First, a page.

What Is Their Main Difference?
Talking about Obligations
We use 'have to' and 'ought to' to talk obligations. Obligations are motivated by law, someone, or oneself. 'Ought to' is less common and more formal than 'have to.' Have a look:
We can use 'have to' and 'ought to' in affirmative form by placing them before the main verb. Watch:
To create the negative form of 'have to' and 'ought to' we follow the patterns illustrated below:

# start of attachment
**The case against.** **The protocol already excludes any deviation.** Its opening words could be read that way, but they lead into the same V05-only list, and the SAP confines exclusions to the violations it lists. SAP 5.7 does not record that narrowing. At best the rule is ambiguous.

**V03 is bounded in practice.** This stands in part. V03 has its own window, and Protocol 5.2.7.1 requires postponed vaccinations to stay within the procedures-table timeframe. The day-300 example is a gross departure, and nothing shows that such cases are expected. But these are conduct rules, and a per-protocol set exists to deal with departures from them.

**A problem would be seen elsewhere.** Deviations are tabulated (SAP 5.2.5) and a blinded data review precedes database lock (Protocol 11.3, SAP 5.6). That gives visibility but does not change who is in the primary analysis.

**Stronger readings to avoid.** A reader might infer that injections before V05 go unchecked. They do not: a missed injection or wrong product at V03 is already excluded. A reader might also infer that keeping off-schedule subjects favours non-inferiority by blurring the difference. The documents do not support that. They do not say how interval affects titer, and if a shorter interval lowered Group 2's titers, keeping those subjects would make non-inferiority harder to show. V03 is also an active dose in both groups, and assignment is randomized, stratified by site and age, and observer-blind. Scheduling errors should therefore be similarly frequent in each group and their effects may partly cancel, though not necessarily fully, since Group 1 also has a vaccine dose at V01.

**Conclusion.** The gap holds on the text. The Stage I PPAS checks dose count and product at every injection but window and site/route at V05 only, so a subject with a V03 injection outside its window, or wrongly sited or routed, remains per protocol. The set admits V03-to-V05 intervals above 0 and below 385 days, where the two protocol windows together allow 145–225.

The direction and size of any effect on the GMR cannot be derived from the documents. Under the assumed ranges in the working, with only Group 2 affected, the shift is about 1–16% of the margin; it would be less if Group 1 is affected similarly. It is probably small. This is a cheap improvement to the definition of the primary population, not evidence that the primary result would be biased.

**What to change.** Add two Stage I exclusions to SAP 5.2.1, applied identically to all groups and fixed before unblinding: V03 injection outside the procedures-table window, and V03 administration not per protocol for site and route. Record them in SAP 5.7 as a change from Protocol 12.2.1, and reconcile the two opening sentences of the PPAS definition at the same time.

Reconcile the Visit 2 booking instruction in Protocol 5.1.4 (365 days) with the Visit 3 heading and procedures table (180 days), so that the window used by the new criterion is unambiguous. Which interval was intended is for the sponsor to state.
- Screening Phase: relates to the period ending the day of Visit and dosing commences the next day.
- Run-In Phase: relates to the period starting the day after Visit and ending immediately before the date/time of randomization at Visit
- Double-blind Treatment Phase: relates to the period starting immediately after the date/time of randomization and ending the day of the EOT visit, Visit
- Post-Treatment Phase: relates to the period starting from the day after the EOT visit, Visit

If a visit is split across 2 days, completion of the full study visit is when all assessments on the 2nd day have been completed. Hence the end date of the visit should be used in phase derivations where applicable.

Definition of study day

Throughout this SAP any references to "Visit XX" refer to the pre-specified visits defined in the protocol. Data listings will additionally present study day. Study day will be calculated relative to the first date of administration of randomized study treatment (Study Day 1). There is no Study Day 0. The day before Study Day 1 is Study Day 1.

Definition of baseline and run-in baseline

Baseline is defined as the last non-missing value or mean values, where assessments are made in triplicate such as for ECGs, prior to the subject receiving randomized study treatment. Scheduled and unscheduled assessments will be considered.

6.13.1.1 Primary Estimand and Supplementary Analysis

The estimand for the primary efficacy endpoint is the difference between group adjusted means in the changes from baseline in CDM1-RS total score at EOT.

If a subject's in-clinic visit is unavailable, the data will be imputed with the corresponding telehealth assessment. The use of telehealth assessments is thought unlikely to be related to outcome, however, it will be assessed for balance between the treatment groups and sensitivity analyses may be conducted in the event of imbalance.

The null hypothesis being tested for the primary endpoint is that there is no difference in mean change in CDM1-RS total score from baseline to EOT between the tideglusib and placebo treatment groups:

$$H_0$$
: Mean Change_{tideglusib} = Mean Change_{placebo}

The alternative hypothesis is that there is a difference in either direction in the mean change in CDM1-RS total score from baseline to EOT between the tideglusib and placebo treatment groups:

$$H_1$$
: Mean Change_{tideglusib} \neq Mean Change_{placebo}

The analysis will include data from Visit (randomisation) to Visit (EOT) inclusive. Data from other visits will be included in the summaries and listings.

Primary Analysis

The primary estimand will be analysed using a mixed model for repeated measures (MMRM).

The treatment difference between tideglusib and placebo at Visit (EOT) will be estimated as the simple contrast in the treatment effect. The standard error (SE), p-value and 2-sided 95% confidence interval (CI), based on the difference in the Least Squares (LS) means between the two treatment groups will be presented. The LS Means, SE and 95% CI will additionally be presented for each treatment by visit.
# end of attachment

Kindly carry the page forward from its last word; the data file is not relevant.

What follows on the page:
- do/did/does + not + have to
- ought + not + to
To create questions with 'have to' and 'ought to,' we use the patterns shown below:
- Did/Do/Does + subject + have to + main verb + …?
- Ought + subject + to + infinitive + …?